In March of 2015, NASA’s Dawn mission arrived around Ceres, a protoplanet that is the largest object in the Asteroid Belt. Along with Vesta, the Dawn mission seeks to characterize the conditions and processes of the early Solar System by studying some of its oldest objects. One thing Dawn has determined since its arrival is that water-bearing minerals are widespread on Ceres, an indication that the protoplanet once had a global ocean.
The Dawn probe continues to excite and amaze! Since it achieved orbit around Ceres in March of 2015, it has been sending back an impressive stream of data and images on the protoplanet. In addition to capturing pictures of the mysterious “bright spots” on Ceres’ surface, it has also revealed evidence of cryovolcanism and the possibility of an interior ocean that could even support life.
Dwarf planet Ceres may be hundreds of millions of miles from Jupiter, and even farther from Saturn, but the tremendous influence of gravity from these gas giants has an appreciable effect on Ceres' orientation. In a new study, researchers from NASA's Dawn mission calculate that the axial tilt of Ceres -- the angle at which it spins as it journeys around the sun -- varies widely over the course of about 24,500 years. Astronomers consider this to be a surprisingly short period of time for such dramatic deviations.
The bright regions on the dwarf planet Ceres have been some of the most talked about features in planetary science in recent years. While data from the Dawn spacecraft has shown these bright areas are salt deposits (alas, not lights of an alien city), the question remained of how these salts reached the surface.
NASA’s Dawn spacecraft has been poking around Ceres since it first established orbit in March of 2015. In that time, the mission has sent back a steam of images of the minor planet, and with a level of resolution that was previously impossible. Because of this, a lot of interesting revelations have been made about Ceres’ composition and surface features (like its many “bright spots“).
Sometimes, I think scientists are just that little bit too modest. A new paper in Science has a humdinger of a title: “Localized aliphatic organic material on the surface of Ceres”. It doesn’t exactly trip off the tongue and may not even seem that important. But what the researchers have discovered is a huge deal. They’ve found organic compounds – the kind of molecules from which life on Earth originated – on the surface of Ceres, the solar system’s largest asteroid.
At first glance, Ceres, the largest body in the main asteroid belt, may not look icy. Images from NASA's Dawn spacecraft have revealed a dark, heavily cratered world whose brightest area is made of highly reflective salts -- not ice. But newly published studies from Dawn scientists show two distinct lines of evidence for ice at or near the surface of the dwarf planet. Researchers are presenting these findings at the 2016 American Geophysical Union meeting in San Francisco.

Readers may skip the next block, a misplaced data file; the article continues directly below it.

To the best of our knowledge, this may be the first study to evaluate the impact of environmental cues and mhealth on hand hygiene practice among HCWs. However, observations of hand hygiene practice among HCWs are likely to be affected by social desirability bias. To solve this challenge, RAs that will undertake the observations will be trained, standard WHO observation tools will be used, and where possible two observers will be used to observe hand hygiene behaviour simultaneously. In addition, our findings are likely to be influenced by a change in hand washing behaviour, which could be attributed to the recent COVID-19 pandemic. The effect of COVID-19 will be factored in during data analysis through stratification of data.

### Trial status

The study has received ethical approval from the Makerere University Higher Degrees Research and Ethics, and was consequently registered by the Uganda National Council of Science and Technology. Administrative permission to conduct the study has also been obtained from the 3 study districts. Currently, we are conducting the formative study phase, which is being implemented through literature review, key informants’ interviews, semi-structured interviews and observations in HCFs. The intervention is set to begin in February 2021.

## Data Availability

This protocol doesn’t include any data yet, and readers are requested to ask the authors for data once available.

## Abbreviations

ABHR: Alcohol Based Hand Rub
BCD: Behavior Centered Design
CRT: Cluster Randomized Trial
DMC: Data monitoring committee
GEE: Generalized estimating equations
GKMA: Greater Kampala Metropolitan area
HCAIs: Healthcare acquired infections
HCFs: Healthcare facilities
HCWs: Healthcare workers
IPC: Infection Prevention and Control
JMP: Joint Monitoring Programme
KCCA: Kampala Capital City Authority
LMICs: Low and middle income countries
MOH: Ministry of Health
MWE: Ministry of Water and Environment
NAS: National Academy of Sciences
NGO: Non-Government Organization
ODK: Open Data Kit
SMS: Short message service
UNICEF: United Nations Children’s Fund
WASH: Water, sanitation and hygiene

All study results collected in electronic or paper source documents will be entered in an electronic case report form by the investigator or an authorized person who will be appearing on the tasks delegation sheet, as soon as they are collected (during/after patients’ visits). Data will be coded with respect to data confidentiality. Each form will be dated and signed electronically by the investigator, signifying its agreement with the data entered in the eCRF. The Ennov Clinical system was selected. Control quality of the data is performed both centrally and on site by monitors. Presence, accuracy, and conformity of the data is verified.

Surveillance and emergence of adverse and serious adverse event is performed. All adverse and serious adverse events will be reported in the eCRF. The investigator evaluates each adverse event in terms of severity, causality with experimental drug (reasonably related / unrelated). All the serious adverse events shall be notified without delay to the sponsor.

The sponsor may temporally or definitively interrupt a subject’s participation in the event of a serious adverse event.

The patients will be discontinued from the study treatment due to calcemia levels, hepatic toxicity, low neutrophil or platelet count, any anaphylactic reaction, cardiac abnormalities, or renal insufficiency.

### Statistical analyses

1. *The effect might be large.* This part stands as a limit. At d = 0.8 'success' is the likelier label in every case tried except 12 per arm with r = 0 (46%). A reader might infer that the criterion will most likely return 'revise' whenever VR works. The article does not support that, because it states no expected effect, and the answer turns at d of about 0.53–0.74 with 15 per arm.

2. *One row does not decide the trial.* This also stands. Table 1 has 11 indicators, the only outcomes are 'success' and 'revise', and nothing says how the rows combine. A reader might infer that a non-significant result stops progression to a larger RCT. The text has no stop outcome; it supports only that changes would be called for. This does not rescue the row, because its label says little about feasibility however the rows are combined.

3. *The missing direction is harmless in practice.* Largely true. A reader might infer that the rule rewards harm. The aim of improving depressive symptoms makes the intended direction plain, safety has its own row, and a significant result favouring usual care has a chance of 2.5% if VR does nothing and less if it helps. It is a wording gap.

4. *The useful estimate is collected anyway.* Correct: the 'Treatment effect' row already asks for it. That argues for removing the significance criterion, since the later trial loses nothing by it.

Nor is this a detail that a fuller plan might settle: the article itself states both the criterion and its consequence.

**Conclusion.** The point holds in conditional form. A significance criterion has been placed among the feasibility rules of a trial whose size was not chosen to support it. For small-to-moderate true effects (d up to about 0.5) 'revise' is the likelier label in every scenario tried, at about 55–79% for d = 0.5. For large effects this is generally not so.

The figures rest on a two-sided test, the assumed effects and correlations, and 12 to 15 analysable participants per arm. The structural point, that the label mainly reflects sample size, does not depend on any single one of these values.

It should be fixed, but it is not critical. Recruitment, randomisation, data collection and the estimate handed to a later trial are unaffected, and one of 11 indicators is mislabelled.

There’s one thing that could mean the end the Dawn mission: if the hydrazine fuel for its maneuvering thruster system runs out. Now, engineers for the Dawn mission have figured out a way to save on this fuel while still sending Dawn to a new science orbit around the dwarf planet Ceres. They are effectively extending the mission while expanding on the science Dawn can do.
The arrival of NASA’s Dawn mission at the huge asteroid “1 Ceres” in early 2015 has turned out to have been well worth waiting for. This dwarf planet is the largest body in the asteroid belt between Mars and Jupiter and was the first to be discovered. But, until recently, we have only had information from ground and space-based telescopes, which have given us tantalising glimpses of a dark, possibly water-rich object.
The brightest area on Ceres, located in the mysterious Occator Crater, has the highest concentration of carbonate minerals ever seen outside Earth, according to a new study from scientists on NASA's Dawn mission. The study, published online in the journal Nature, is one of two new papers about the makeup of Ceres.
Observations made using the HARPS spectrograph at ESO’s La Silla Observatory in Chile have revealed unexpected changes in the bright spots on the dwarf planet Ceres. Although Ceres appears as little more than a point of light from the Earth, very careful study of its light shows not only the changes expected as Ceres rotates, but also that the spots brighten during the day and also show other variations. These observations suggest that the material of the spots is volatile and evaporates in the warm glow of sunlight.
One year ago, on March 6, 2015, NASA's Dawn spacecraft slid gently into orbit around Ceres, the largest body in the asteroid belt between Mars and Jupiter. Since then, the spacecraft has delivered a wealth of images and other data that open an exciting new window to the previously unexplored dwarf planet.
It has been a busy year for Solar System exploration – and particularly our galactic neighbourhood’s small icy bodies. Comets, asteroids, Kuiper Belt Objects and planetary satellites have all been in the news – from stunning images of comet 67P Churyumov-Gerasimenko at the start of the year, to the recent close-up of Saturn’s moon, Enceladus, via Ceres and Pluto.
When Guiseppe Piazzi reported his observations of a minor planet in 1801, he originally thought it might be a comet. But follow-up observations by fellow astronomers suggested that Ceres was actually an asteroid. So it’s somewhat ironic that the latest results from NASA’s Dawn mission suggest this asteroid is confusingly similar to a comet.